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‘Bridging’ jobs could make retirement happier, research finds

Employers should support older workers to ‘wind-down’ into retirement with bridging jobs or by reducing their working hours to avoid poor wellbeing, a new international study reveals.

The study, part of the What Works Centre for Wellbeing Evidence Programme, by the Universities of East Anglia (UEA), Essex, Reading and Sheffield looks at how the circumstances surrounding retirement - such as type of job, a gradual transition into retirement or family circumstances - influence life satisfaction.

However, the research highlights that this depends on whether employees had control over when they retired, rather than being forced out through ill health or restructuring. If people take up bridging jobs because of financial strain, their wellbeing drops.

The study also found that:

  • the way we retire matters for our mental health and wellbeing
  • leaving a more prestigious, satisfying job decreases your life satisfaction on retirement
  • men struggle more when they retire if their wives are still working*
  • predictably, retirees who are satisfied with their home lives and had support networks fare better.

Prof Sara Connolly, professor of personal economics in the Norwich Business School, and co-author of the study, said: “The research identifies the importance of planning – financially, psychologically and socially – for retirement, which ensures that retirement isn’t a sudden shock to the system.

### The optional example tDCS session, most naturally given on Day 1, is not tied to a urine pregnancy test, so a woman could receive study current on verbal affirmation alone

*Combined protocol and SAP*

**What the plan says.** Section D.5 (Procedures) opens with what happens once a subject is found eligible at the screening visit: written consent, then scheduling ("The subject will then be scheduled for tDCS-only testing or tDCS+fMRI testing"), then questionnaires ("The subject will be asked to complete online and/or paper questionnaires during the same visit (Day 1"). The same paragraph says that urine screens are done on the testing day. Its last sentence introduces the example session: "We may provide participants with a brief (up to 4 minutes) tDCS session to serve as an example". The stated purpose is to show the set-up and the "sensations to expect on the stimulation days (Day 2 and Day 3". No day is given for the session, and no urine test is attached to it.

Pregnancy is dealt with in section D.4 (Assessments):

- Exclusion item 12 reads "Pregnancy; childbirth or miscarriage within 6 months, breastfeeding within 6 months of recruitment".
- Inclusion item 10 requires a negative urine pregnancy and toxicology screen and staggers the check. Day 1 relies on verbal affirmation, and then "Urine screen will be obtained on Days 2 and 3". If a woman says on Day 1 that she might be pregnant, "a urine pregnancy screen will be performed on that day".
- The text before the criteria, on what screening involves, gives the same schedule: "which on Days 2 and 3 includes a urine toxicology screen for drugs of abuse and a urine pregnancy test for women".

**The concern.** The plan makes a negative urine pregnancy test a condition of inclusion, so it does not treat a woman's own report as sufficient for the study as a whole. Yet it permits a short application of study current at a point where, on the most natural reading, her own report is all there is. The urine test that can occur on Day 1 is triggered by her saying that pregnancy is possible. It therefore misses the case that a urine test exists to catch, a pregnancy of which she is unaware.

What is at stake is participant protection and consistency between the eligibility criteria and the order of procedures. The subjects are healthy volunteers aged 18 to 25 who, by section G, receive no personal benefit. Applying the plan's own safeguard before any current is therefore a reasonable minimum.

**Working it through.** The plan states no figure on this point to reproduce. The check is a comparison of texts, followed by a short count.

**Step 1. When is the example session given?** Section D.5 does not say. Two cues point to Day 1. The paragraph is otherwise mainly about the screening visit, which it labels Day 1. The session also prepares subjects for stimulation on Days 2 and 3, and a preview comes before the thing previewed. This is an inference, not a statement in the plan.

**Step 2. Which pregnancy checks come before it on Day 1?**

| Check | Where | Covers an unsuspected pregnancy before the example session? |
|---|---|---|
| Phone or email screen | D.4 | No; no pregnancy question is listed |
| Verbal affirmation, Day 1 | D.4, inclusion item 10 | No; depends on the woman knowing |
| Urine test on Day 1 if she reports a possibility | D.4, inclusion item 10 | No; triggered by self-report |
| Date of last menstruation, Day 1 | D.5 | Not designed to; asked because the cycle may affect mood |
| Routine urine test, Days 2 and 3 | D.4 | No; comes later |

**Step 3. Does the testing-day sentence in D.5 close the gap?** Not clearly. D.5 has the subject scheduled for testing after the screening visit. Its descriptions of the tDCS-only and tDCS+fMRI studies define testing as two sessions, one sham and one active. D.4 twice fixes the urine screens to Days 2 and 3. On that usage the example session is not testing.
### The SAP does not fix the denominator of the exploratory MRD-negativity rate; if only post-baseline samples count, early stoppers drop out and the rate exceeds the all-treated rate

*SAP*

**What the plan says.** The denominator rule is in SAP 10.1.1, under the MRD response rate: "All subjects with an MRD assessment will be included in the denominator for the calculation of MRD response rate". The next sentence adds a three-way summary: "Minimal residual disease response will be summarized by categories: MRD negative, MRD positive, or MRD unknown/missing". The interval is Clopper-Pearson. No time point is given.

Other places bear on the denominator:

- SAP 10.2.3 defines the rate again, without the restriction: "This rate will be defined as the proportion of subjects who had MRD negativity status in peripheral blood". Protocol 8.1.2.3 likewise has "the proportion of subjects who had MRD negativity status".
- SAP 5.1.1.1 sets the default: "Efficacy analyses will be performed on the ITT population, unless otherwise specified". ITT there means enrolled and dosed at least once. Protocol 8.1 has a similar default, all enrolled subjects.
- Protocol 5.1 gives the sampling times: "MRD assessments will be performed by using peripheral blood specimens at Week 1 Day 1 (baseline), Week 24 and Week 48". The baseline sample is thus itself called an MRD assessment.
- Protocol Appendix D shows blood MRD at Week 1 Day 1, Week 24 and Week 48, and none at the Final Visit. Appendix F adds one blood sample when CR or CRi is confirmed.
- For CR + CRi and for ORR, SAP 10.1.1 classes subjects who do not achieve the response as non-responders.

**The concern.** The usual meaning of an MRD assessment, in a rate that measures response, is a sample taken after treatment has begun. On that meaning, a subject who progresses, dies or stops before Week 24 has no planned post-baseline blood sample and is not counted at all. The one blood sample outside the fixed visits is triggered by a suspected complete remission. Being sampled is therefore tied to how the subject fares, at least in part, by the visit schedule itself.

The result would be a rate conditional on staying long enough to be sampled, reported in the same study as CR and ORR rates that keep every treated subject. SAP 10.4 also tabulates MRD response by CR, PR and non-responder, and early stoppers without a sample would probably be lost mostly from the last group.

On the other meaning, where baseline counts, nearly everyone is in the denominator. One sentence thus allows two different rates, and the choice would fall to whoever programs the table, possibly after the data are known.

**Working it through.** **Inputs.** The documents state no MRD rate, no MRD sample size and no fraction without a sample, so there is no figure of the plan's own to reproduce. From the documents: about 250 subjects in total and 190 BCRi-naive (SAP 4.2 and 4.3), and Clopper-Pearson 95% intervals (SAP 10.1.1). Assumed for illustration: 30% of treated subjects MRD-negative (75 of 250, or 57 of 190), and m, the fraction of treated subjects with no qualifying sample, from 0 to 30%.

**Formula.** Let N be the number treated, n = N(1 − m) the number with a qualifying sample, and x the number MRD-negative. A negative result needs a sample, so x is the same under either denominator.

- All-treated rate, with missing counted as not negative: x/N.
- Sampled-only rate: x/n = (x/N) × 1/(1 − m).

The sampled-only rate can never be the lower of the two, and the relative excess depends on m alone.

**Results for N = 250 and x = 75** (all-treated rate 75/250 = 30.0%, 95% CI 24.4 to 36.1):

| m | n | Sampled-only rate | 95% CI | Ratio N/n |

“It also emphasis the role that employers can play by offering bridge jobs which can help older workers prepare for retirement and means that their valuable skills and experience aren’t suddenly lost to their firms.”   

Mark Bryan, reader in economics at the University of Sheffield and co-author of the study, said: “The evidence on wellbeing points to the importance of giving people control over their retirement decision - both through support for people who wish to stay in work and decent pension provision for those who wish to retire.”

Nancy Hey, director of the What Works Centre for Wellbeing, said: “Good work is really important for our overall life satisfaction and how we retire matters. When we've gone around the UK asking what quality of life looks like, the importance of wellbeing at work consistently comes up.

“Policy needs to reflect the changing patterns and ways of working, and how that impacts how, why and when we retire. A sudden shift from employed to retired isn’t working.”

*Based on longitudinal study findings from the 1990s, which may have included cohabiting or same-sex partnerships, but did not make this explicitly clear.